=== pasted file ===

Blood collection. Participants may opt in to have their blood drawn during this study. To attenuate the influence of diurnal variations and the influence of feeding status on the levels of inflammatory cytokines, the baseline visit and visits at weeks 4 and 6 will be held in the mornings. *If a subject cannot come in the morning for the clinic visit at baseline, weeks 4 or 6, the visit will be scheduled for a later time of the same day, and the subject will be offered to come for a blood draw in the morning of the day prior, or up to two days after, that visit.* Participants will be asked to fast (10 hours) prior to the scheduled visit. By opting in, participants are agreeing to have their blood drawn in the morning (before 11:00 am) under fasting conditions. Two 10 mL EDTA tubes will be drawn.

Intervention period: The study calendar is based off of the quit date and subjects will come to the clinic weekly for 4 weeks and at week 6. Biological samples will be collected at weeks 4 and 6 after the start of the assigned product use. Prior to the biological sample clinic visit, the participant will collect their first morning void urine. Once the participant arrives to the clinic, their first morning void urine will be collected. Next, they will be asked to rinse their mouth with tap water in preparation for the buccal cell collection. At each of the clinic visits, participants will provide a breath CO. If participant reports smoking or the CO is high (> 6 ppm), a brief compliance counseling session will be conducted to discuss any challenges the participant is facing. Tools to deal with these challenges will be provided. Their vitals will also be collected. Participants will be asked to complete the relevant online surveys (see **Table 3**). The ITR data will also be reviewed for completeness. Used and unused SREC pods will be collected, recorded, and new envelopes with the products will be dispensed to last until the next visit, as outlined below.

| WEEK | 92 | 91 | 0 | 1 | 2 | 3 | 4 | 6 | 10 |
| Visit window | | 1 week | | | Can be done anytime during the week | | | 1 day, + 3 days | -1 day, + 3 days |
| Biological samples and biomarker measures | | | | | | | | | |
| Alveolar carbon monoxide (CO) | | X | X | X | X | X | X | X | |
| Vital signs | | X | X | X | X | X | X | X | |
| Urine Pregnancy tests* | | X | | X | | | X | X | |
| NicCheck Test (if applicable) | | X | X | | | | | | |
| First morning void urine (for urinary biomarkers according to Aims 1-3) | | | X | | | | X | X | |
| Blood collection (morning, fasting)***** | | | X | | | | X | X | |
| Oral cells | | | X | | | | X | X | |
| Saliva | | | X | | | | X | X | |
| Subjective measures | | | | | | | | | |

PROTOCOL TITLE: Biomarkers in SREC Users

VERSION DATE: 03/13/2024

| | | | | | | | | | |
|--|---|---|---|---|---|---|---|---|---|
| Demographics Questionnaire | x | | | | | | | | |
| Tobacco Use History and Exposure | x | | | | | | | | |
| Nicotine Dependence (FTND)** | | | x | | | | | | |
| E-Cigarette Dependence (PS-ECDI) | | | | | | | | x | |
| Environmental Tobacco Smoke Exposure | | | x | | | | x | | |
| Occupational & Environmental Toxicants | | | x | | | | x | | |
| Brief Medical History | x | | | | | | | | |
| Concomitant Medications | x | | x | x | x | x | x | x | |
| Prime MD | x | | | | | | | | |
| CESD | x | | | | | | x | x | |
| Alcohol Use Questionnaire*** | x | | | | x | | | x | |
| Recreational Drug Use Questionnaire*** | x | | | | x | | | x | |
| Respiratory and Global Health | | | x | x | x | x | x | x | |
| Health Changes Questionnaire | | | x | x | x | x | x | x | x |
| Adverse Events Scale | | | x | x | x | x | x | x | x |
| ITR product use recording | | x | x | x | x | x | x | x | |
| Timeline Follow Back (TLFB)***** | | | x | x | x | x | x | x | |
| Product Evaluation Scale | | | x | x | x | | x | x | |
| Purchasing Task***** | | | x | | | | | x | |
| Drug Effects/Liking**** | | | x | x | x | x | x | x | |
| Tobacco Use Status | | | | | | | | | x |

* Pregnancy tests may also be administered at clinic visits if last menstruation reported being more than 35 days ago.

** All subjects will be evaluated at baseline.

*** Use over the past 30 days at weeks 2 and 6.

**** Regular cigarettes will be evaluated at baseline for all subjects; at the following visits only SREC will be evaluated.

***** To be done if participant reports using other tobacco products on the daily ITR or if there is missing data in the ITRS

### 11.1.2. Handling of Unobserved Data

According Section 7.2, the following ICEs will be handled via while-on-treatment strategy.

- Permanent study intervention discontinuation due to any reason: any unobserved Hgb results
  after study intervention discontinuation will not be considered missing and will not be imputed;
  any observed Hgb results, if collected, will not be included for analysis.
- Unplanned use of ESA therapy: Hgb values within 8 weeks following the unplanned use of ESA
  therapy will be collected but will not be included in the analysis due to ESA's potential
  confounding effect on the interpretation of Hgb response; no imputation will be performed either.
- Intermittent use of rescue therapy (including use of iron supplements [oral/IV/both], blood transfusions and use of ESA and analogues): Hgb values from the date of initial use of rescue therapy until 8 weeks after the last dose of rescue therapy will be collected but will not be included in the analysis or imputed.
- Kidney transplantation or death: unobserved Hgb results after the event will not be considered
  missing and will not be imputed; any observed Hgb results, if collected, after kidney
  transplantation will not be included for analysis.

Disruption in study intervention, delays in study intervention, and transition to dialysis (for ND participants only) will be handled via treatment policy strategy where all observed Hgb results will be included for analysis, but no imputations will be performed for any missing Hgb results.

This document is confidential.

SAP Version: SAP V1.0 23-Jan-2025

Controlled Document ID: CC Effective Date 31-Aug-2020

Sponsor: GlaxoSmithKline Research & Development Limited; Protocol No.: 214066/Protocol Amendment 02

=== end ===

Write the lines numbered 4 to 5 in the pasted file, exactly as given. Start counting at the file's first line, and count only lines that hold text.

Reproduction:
| Visit window | | 1 week | | | Can be done anytime during the week | | | 1 day, + 3 days | -1 day, + 3 days |
| Biological samples and biomarker measures | | | | | | | | | |